The situation in Mozambique is so serious that even the African Union (AU) has acknowledged the crisis but cannot intervene ahead of SADC. The AU has to respect the principle of subsidiarity that governs relations between the AU and Regional Economic Communities.
The recent Extraordinary Organ Troika Summit in Harare has already resolved that SADC would assist Mozambique in whatever form and shape to ward off these Islamic militants.
The next logical question for many of us in Swaziland is what exactly will be the role of our army in the ensuing battle? To answer this question we need to understand the historic role of the army and how it is neatly woven into the country’s traditional system for no other reason except to provide royal protection and fight internal opposition.
The Swazi army: a dark history
Swaziland maintains a relatively small army of about 3 000 servicemen. The country operates two service branches; the ground force and air wing. We do not have a naval base because we are a landlocked country.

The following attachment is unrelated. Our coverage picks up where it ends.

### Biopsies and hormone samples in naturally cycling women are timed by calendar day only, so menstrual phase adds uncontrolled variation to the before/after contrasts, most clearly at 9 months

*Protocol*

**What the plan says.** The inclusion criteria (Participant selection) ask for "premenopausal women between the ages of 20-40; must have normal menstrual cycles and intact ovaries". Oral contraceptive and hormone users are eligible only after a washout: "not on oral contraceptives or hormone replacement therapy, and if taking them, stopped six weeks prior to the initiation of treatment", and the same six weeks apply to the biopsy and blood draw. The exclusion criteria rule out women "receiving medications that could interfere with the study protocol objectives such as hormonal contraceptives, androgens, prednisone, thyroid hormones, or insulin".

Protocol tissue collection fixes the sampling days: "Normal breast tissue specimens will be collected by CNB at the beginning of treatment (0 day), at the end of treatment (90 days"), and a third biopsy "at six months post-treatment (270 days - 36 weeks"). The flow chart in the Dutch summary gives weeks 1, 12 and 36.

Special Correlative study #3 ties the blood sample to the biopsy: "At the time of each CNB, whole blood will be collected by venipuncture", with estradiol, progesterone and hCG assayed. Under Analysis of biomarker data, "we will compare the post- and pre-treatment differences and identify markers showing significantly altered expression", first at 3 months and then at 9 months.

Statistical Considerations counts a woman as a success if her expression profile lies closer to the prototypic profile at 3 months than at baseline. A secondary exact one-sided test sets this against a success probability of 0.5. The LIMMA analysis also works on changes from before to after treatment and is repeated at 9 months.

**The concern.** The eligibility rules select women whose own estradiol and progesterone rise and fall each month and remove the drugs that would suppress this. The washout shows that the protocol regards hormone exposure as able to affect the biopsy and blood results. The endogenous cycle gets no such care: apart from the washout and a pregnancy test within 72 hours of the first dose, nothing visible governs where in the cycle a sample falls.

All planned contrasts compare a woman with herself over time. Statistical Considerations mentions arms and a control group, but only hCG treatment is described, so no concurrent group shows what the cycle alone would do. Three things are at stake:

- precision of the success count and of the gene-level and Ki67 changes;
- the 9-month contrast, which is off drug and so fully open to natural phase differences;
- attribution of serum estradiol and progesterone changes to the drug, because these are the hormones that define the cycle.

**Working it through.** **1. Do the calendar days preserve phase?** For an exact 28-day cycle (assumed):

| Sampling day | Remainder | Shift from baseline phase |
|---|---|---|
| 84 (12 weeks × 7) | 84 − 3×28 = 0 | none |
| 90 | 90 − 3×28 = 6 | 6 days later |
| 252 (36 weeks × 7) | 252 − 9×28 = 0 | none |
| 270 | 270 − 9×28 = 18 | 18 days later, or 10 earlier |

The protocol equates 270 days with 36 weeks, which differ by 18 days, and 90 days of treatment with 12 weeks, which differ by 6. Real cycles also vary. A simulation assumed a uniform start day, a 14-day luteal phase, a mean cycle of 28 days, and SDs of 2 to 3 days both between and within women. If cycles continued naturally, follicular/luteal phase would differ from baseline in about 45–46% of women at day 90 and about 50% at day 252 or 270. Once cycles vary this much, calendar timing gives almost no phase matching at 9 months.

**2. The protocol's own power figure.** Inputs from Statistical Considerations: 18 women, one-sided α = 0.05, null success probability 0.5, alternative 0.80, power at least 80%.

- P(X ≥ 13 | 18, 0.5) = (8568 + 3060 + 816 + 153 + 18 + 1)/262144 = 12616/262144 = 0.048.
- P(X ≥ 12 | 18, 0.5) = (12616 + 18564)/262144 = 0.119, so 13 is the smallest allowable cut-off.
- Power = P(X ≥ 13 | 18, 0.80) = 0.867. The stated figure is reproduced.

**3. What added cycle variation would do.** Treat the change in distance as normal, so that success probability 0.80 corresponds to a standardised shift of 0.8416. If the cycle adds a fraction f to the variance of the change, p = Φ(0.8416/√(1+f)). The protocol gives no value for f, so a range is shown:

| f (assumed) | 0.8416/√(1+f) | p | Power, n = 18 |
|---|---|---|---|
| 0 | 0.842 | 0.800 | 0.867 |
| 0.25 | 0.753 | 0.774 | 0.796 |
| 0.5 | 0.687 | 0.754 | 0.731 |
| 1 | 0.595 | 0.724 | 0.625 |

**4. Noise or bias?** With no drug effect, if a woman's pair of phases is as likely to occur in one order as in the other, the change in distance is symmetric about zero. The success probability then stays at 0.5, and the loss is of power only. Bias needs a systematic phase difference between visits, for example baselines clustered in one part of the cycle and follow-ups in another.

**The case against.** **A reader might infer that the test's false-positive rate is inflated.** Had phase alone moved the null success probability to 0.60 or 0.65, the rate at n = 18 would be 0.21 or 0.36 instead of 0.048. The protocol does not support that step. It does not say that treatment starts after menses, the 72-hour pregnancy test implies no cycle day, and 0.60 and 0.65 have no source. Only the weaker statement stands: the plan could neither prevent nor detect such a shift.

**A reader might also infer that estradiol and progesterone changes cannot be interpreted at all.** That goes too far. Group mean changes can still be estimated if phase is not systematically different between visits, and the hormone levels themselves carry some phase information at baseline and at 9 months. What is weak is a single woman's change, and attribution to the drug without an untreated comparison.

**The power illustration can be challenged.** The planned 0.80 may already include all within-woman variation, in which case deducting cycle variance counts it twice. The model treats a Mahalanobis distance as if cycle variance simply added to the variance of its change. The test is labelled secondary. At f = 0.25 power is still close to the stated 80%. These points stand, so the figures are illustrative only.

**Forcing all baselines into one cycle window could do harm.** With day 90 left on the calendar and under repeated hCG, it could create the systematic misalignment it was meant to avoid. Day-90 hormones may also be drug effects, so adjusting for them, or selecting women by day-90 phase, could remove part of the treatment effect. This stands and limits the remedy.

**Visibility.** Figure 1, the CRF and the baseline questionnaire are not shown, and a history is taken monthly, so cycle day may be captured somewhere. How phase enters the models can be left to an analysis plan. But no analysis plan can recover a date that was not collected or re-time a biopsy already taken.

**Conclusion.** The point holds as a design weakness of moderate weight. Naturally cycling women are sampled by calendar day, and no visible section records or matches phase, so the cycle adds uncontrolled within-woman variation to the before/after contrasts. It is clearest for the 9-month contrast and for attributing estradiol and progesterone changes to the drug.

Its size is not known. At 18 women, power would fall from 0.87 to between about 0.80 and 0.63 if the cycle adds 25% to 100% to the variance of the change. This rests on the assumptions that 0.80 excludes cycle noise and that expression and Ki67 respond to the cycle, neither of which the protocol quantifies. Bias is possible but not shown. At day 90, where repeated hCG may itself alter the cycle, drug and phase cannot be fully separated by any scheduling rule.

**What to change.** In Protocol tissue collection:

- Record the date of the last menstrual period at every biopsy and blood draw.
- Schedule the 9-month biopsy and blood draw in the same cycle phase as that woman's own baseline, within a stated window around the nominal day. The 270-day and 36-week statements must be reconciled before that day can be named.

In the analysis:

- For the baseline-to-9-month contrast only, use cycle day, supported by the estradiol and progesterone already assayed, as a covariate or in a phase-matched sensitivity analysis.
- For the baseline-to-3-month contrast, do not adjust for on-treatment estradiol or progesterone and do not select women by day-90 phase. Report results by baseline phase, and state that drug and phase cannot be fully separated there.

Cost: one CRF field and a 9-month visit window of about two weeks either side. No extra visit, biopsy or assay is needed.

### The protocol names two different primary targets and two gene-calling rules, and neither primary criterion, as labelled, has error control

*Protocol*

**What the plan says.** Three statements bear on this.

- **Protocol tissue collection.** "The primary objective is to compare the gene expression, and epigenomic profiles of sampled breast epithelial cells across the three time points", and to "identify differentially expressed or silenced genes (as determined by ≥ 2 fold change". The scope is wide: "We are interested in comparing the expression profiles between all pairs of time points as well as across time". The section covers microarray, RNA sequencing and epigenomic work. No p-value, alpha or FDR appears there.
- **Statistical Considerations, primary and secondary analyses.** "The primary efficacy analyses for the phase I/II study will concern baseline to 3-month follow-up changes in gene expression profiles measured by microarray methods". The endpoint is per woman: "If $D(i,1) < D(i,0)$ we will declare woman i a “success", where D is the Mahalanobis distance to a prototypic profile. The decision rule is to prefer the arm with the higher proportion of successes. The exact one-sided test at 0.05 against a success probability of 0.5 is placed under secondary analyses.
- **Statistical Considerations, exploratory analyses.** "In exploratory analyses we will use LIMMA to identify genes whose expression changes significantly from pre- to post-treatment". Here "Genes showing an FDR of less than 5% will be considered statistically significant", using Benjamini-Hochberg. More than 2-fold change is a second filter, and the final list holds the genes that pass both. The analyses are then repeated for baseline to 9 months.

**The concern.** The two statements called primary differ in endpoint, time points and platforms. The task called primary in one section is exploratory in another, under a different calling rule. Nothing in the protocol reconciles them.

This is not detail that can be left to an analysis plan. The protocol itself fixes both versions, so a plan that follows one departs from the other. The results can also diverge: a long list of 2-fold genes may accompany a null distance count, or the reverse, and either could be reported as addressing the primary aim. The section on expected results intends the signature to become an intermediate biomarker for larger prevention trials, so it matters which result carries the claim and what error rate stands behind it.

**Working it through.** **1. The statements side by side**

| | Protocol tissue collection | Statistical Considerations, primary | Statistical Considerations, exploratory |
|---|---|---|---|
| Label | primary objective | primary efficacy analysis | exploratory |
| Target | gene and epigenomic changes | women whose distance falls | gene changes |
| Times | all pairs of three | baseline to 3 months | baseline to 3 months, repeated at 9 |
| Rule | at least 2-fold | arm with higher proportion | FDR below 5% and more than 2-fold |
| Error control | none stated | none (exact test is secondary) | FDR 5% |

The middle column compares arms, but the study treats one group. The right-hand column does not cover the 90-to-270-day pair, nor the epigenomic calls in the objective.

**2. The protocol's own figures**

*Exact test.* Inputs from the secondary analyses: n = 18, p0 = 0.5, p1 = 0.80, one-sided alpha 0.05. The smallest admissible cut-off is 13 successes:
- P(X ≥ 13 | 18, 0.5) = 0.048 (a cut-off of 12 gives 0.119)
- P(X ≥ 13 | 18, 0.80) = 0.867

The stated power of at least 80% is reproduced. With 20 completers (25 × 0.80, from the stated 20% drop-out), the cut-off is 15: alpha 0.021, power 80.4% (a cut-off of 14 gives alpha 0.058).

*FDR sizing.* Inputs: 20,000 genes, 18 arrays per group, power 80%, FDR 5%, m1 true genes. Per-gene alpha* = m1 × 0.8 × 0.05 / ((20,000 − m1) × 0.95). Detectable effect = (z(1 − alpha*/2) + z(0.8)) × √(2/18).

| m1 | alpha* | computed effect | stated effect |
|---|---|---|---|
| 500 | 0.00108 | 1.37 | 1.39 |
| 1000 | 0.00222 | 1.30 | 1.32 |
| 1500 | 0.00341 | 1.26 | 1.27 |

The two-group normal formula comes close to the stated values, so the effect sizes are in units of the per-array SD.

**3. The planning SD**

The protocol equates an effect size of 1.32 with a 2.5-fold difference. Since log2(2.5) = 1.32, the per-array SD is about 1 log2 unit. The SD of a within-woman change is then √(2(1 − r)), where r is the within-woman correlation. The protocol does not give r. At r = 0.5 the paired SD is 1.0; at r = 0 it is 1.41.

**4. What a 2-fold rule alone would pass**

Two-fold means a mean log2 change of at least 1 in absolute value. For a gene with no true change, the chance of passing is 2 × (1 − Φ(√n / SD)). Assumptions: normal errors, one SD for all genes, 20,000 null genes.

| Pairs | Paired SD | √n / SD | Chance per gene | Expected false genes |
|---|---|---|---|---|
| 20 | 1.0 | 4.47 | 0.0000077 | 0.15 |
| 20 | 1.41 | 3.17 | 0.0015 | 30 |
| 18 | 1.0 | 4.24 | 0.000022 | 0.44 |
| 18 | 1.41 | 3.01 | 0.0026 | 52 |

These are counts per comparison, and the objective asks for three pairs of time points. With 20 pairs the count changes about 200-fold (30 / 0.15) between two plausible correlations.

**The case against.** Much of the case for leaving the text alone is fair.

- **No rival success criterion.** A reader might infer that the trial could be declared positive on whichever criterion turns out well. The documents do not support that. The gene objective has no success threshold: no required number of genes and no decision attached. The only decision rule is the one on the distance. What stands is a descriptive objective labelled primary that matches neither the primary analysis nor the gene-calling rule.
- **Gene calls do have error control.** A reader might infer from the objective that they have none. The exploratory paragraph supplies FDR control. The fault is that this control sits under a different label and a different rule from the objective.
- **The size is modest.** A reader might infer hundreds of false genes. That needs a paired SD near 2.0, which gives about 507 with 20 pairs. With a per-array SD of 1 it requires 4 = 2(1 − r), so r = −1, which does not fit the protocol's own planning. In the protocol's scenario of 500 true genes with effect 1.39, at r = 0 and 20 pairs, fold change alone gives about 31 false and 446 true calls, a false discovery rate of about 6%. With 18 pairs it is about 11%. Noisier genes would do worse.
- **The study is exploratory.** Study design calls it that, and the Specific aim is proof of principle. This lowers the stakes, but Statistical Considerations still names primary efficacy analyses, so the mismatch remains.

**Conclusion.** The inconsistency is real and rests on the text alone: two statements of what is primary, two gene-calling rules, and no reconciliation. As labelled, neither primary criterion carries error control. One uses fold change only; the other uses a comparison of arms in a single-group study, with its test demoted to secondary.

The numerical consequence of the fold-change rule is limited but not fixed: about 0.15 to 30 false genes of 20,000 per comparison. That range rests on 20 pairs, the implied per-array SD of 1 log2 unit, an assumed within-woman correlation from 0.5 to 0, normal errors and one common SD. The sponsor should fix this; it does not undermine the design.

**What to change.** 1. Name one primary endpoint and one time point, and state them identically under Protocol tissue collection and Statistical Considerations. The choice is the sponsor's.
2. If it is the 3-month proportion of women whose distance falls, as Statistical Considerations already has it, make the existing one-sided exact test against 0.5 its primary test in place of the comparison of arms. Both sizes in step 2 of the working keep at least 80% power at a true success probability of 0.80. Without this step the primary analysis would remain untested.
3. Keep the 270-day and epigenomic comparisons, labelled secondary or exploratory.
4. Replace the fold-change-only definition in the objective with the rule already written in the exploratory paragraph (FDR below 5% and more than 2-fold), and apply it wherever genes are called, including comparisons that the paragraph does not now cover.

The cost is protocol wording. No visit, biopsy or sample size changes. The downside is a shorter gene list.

The army’s air wing is mainly used for transporting the King as well as cargo, and personnel; surveying land with search and rescue functions, and mobilising in case of a national emergency.
The country once had two IAI Arava 201 aircrafts but both crashed. The first was on a demo flight that crashed in the 1980s and the second crushed in 2004.
But the real story of the army was once told by Fonono Dube, former Brigadier General of the Umbutfo eSwatini Defense Force. He told an often forgotten yet very important history.
About 18 years ago Dube sat down to speak to veteran journalist, James Hall, about the history of the Swazi ‘army’. If there was any doubt how much of a British poodle the country’s authorities have historically been, then Dube put an end to all speculation.